Ancient Egypt on Film (Course Cancelled)
From Liz Taylor’s Cleopatra to Christian Bale’s Moses, Ancient Egyptian movies are among the most popular no matter how questionable their representation of history is! This course will examine the use of Ancient Egypt in horror, comedy, animation, and epic films. We will look at the ways in which directors have chosen to represent religion, history, iconography, and values in motion pictures. In this lively course, we will watch clips, discuss themes, and examine the impact of the various directorial decisions.10 meetings from Saturday 9 October with Dr Dawn Power.
The Imperial Roman Army: From Augustus to Septimius Severus
This course provides an overview of the Roman Army from the reforms of Augustus to the end of the C2nd AD in the reign of Septimius Severus. Using archaeological and historical evidence, we will explore the structure of the Roman army and its role in times of war and peace, providing participants with a detailed understanding of the operation and impact of this ancient military force. 5 meetings from Tuesday 19 October with Dr Joanne Ball.
A History of Greek archaeology and archaeologists
Discover the story of archaeology in the Prehistoric Aegean and Ancient Greece through a review of significant figures and the sites they excavated. This part of the course (Autumn 2021) provides the opportunity for students to evaluate key themes and controversies such as the limitations of pioneer excavations, the role of early collectors and the motivation for the foundation of overseas schools and institutes of archaeology in Greece. 3 meetings from Wednesday 6 October with Dr Gina Muskett.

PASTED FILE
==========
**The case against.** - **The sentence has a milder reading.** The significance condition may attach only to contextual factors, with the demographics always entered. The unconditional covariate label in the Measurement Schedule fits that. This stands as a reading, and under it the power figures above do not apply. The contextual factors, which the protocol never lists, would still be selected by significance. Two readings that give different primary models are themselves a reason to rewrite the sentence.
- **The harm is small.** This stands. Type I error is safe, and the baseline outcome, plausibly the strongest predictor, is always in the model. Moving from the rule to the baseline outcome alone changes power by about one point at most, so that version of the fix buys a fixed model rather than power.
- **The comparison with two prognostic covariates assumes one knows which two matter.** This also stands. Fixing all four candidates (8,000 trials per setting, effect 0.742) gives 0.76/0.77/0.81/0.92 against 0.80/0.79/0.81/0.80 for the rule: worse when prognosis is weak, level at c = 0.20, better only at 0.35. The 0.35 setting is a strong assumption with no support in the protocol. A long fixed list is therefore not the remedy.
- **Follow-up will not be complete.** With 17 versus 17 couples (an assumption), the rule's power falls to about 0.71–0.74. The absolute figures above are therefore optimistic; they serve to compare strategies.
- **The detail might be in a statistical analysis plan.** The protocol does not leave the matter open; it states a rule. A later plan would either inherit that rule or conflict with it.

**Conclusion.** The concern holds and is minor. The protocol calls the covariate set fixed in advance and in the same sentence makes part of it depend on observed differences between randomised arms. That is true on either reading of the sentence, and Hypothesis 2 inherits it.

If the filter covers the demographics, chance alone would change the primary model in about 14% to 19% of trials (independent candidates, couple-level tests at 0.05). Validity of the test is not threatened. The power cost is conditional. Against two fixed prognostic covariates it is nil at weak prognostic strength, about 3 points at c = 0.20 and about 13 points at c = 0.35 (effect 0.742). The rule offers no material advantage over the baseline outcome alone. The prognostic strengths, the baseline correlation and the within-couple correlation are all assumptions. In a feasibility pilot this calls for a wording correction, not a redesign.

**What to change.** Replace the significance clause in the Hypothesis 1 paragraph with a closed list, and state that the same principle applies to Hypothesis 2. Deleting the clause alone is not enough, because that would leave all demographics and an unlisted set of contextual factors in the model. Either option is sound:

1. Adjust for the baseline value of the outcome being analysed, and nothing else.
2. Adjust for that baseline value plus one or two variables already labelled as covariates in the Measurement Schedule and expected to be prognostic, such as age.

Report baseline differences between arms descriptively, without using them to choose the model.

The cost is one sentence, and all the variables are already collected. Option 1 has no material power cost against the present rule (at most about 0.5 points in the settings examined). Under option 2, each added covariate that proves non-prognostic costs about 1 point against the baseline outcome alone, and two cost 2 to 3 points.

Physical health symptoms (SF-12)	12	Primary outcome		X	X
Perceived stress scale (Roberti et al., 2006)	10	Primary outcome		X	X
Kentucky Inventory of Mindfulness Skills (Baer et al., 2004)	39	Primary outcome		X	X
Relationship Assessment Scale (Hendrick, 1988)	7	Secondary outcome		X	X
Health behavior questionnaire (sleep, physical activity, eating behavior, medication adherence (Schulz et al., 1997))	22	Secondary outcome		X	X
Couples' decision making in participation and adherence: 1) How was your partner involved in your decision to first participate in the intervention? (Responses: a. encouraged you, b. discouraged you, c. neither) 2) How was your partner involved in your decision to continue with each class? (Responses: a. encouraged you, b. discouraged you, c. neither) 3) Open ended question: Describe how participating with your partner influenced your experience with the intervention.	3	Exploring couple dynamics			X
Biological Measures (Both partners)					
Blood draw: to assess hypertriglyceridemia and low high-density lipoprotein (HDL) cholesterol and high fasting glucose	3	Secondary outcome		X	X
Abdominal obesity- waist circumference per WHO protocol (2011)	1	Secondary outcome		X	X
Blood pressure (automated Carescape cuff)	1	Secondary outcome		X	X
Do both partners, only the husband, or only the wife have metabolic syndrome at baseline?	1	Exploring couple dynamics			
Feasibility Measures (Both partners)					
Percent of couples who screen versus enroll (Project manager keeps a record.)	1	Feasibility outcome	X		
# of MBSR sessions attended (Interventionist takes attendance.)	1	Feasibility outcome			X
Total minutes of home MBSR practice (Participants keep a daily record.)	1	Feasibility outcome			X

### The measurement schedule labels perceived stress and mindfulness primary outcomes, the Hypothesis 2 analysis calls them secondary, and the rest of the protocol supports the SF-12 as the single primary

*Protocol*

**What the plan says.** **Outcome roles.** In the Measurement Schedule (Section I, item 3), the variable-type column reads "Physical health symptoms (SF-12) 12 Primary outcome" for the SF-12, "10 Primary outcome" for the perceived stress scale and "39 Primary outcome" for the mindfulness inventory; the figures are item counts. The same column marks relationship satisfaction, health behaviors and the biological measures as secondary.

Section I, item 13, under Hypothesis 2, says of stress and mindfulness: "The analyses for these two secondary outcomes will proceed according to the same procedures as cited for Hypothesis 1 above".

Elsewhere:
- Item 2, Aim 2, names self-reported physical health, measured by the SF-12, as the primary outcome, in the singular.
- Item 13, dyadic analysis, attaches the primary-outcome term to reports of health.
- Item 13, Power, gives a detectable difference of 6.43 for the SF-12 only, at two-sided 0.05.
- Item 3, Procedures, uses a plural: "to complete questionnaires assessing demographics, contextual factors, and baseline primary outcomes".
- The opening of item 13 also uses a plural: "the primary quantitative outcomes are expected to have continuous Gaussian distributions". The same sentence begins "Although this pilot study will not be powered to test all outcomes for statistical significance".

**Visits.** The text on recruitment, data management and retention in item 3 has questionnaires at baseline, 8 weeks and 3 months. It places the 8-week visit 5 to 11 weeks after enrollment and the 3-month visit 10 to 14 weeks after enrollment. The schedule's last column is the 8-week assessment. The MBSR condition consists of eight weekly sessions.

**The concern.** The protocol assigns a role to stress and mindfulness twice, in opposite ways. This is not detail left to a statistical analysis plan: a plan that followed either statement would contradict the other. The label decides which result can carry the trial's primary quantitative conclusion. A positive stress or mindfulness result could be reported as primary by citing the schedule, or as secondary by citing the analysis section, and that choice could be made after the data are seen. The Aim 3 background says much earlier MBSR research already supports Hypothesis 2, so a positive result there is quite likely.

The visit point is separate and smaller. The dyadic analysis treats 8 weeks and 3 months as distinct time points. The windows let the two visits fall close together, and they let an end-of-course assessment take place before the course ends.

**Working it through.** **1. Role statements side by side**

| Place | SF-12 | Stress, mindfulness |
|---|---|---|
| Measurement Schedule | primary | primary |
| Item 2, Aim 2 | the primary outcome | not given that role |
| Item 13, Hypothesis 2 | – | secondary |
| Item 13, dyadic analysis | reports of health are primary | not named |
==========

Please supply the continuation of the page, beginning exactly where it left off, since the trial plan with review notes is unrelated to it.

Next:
Latin I provides students with the basic key elements of Latin grammar and helps students gain an understanding of some important features of Roman culture and society. Students will be prompted to learn Latin vocabulary and to find English derivatives, an exercise which will also improve their English speaking and writing skills. 8 meetings from Wednesday 6 October with Guendalina Taietti.
Greek I provides students with knowledge of the basic key elements of Classical Greek grammar. The course enables students to understand how the Greek ancient language is structured and why it is structured that way, thus developing students’ linguistic skills and critical thinking in English. Students will be reading adapted texts from Classical authors, and will get acquainted with some important features of Greek culture and society. 8 meetings from Thursday 7 October with Taietti Guendalina.
In 410 Rome was sacked by the Goths and though it recovered initially it was sacked again in 455 and the last Roman emperor was deposed in 476. Why did this happen? What was to replace the Roman Empire in the west as groups of Visigoths, Ostrogoths, Vandals, Franks and Anglo Saxons established themselves in the period from 400-800? This course will examine the reality of the post Roman world. 10 meetings from Monday 27 September with Michael Tunnicliffe.
The Gospel of Luke
This course aims to provide participants with a close reading of the Gospel of Luke. While it contains much material found also in Matthew and Mark it has a series of distinctive narratives including Nativity and Resurrection accounts as well as parables such as the Good Samaritan and Prodigal Son found only in this Gospel. What are the circumstances that produced this work and what is its distinctive contribution to our picture of Jesus? 10 meetings from Monday 27 September with Michael Tunnicliffe.